World Alzheimer’s Month

Today, 1st of September marks the beginning of World Alzheimer’s Month, a campaign to raise awareness and challenge the stigma around this devastating condition. Currently 850,000 people are living with dementia in the UK and by 2021, over one million people will suffer from dementia. Alzheimer’s disease is the single most common cause of dementia, accounting for over 60% of all dementia cases in the UK. 


Alzheimer’s disease is a fatal age-related neurodegenerative disorder meaning that it becomes more problematic as time goes on. The symptoms are caused by plaques made up of dense tangles of proteins, which clog up and kill cells, and spread throughout the brain. The death of brain cells results in cognitive decline, memory loss and psychosis. Understanding how these tangles form is crucial, and is a primary aim for Alzheimer’s research. Despite its prevalence within the UK and across the world, the cause of the condition is still unknown.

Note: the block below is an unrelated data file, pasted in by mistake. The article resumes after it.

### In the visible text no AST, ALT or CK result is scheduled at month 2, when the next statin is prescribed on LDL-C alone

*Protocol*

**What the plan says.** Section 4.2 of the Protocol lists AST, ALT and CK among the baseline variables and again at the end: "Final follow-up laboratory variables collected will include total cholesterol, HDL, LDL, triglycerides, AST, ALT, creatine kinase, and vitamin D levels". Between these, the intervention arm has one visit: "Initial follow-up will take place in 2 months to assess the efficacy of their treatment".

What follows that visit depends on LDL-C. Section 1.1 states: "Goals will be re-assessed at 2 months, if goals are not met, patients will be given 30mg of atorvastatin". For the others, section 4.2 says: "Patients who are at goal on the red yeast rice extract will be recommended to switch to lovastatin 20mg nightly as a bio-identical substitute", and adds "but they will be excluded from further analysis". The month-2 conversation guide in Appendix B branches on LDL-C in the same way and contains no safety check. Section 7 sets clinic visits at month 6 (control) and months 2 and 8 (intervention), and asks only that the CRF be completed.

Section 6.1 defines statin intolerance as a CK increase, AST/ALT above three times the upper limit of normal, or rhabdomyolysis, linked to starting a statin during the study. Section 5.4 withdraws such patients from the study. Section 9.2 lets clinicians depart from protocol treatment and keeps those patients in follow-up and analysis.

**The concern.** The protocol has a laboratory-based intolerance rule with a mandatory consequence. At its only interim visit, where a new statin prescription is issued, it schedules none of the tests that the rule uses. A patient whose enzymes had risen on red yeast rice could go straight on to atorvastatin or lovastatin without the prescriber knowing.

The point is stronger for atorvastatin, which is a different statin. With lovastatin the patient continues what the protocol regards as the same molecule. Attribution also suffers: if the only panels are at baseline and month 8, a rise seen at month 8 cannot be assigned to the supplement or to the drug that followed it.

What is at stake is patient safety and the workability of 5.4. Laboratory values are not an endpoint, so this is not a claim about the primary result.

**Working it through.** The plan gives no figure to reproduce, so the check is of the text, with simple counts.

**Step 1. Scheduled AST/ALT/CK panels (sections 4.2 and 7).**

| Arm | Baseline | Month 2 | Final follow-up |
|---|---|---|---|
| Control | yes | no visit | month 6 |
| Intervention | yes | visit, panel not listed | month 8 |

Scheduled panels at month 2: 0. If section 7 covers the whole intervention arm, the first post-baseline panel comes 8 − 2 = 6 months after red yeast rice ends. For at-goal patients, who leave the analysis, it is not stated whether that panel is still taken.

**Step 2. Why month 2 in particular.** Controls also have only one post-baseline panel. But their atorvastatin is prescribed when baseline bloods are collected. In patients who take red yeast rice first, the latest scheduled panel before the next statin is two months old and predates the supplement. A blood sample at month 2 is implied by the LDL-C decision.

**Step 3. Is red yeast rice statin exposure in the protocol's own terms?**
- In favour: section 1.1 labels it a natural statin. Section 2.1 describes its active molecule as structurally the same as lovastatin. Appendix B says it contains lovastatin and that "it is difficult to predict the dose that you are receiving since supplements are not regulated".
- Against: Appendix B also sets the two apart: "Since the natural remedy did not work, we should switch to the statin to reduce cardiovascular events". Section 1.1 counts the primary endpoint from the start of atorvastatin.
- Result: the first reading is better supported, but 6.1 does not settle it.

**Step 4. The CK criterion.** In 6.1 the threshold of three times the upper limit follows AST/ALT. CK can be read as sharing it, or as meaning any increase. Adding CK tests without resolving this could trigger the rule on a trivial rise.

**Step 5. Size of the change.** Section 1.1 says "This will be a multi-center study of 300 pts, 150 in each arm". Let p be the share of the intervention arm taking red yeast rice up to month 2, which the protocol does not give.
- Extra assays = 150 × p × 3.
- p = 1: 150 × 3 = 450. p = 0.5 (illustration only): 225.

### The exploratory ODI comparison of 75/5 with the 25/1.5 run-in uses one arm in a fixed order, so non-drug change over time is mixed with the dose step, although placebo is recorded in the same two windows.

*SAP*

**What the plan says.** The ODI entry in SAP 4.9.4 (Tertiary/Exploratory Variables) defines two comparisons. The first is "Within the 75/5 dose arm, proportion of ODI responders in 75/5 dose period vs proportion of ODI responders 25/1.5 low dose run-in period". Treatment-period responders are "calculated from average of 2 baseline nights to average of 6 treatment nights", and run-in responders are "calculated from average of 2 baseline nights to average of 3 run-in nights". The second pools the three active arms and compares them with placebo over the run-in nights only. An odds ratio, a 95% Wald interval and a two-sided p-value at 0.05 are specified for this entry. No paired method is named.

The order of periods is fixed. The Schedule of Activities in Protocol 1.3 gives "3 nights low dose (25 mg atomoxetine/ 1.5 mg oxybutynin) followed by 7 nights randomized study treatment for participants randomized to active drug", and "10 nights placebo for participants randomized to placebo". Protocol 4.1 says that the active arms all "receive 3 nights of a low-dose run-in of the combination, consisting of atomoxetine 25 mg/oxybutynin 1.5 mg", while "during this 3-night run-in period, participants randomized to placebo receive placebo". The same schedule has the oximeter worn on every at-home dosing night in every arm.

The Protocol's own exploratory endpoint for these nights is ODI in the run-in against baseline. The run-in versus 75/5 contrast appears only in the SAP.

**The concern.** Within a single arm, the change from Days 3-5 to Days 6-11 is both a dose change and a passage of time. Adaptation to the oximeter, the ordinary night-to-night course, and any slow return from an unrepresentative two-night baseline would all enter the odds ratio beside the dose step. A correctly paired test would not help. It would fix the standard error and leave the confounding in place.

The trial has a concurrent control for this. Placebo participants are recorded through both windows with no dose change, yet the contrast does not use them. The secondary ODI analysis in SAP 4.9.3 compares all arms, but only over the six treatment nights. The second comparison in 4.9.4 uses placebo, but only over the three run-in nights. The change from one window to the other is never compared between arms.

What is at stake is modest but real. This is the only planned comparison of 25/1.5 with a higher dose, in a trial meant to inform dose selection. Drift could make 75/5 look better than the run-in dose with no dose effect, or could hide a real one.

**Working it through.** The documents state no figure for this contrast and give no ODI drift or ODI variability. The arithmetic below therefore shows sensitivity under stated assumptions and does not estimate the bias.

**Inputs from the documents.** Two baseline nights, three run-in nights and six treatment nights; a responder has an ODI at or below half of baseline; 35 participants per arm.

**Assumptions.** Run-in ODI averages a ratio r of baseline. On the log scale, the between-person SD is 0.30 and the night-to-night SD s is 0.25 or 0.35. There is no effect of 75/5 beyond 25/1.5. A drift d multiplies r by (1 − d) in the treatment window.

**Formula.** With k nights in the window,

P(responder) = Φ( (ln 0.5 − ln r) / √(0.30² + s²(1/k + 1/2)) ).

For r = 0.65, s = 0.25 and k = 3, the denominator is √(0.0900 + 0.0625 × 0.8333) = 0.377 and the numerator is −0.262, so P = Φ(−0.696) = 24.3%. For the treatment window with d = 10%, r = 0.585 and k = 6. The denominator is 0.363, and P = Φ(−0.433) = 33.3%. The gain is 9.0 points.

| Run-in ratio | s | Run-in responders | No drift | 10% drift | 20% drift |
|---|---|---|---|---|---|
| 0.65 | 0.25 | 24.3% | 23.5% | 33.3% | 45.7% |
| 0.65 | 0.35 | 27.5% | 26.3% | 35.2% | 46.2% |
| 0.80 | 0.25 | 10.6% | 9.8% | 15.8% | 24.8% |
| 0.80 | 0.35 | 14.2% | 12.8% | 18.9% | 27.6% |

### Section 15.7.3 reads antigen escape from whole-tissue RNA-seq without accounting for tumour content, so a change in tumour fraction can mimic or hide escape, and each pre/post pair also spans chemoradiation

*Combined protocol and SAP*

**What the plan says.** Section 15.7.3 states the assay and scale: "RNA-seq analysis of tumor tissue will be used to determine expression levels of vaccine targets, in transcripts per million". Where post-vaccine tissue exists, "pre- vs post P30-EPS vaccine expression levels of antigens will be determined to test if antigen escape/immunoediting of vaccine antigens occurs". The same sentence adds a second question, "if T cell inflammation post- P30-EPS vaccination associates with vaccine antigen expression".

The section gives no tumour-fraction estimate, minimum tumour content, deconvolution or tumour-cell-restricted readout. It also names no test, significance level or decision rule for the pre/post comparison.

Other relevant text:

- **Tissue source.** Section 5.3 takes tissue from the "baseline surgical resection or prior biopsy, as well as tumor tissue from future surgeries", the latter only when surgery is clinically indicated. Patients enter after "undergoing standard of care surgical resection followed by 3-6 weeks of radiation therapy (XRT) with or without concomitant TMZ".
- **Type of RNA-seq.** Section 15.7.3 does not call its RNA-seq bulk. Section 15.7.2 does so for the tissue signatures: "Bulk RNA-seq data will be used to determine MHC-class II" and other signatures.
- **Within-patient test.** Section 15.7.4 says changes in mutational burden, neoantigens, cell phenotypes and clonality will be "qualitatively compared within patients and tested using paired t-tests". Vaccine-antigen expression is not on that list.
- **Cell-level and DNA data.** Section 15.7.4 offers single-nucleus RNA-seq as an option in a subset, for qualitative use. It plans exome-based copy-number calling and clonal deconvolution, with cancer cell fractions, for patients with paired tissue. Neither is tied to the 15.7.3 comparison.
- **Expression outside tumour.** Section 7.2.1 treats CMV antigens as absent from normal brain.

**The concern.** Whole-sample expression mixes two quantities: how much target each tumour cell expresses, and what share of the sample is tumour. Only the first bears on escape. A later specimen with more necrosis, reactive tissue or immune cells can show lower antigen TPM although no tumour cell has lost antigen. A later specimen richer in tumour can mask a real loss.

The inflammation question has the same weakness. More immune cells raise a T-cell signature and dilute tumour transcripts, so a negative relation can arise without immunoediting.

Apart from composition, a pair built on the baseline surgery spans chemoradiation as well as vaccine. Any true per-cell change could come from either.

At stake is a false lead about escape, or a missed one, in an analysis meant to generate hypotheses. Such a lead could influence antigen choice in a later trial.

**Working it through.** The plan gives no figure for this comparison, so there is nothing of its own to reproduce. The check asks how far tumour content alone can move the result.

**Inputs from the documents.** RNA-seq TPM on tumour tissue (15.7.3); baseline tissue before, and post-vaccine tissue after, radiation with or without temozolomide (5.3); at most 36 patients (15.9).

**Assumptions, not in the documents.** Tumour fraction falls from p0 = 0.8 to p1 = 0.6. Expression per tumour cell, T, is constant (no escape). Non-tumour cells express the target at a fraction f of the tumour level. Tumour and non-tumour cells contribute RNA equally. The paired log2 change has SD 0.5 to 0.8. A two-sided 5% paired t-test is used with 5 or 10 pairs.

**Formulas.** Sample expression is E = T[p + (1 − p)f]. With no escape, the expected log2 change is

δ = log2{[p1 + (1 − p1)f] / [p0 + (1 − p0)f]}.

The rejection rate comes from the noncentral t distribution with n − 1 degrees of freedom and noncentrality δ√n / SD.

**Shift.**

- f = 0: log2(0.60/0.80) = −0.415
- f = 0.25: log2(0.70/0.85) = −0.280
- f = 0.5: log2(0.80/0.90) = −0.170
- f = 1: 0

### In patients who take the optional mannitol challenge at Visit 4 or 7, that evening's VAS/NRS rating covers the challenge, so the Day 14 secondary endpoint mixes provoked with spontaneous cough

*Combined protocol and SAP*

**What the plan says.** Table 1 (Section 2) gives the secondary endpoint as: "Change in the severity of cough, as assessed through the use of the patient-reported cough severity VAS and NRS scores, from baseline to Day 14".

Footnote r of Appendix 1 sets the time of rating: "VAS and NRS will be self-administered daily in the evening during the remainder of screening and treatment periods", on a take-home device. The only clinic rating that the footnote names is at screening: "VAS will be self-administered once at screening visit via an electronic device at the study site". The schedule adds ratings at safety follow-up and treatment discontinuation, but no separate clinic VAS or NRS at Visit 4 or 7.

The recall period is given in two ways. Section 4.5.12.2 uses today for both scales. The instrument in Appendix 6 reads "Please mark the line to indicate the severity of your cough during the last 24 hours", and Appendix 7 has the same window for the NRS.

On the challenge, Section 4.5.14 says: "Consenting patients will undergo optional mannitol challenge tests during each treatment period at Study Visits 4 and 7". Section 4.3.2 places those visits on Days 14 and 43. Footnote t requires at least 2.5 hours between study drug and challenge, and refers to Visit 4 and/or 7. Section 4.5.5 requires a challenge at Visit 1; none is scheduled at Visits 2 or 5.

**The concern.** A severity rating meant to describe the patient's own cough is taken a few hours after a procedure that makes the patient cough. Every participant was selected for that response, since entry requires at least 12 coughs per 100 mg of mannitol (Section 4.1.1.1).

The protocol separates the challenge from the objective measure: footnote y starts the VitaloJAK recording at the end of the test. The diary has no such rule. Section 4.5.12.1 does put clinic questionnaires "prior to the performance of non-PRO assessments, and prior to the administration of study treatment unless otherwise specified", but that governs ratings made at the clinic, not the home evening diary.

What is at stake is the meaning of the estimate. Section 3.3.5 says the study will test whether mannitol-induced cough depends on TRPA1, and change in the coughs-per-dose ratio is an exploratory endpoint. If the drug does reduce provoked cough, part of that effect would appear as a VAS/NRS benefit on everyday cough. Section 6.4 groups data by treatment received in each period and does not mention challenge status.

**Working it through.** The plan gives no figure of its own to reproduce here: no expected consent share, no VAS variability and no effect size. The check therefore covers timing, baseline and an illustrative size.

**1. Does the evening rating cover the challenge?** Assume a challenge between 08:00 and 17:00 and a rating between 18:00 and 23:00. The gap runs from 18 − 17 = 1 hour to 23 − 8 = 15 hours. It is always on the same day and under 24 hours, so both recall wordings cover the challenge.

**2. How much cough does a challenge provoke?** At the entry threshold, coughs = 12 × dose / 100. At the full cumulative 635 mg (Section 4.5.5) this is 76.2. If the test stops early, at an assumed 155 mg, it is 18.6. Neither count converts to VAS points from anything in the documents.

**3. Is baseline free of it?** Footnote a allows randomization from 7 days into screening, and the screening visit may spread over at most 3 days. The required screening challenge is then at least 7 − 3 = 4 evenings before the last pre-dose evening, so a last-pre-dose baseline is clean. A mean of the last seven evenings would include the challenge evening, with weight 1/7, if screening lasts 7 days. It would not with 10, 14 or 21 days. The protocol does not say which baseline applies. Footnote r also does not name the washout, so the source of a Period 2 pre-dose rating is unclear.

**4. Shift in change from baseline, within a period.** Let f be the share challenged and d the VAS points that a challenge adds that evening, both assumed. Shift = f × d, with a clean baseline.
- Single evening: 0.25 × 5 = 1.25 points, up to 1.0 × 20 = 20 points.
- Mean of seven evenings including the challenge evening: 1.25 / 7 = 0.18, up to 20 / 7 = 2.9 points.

At present, there is no single test for Alzheimer’s disease, culminating in diagnoses happening by a process of elimination, ruling out other possible causes of Alzheimer’s-like symptoms. There is no cure for Alzheimer’s, but there are drugs that can temporarily relieve symptoms, however these typically only stabilise the condition for a temporary period.

Scientists have used Diamond Light Source in order to carry out wide-ranging research into Alzheimer’s disease. Working with the incredibly bright light generated, the atomic structure and the behaviour of the proteins, which make up the tangled plaques responsible for killing brain cells, have been investigated. In the most recent study at Diamond, researchers have determined the mechanism of a key enzyme associated with Alzheimer’s.

As the cause of Alzheimer’s is undetermined, huge research efforts have been channelled into its triggers. It has been shown that environmental and lifestyle factors play an important part in the risk of a person developing the disease. Alzheimer’s Research UK advise to maintain a healthy lifestyle for both your body and brain.

While scientists throughout the globe continue to investigate more about this disease at every level, there are positive steps we can take to minimise our risks by keeping fit and eating well. Hopefully, in the near future, with our every increasing knowledge of Alzheimer’s disease the number of dementia cases will decrease and fewer people will be affected by this destructive and cruel disease.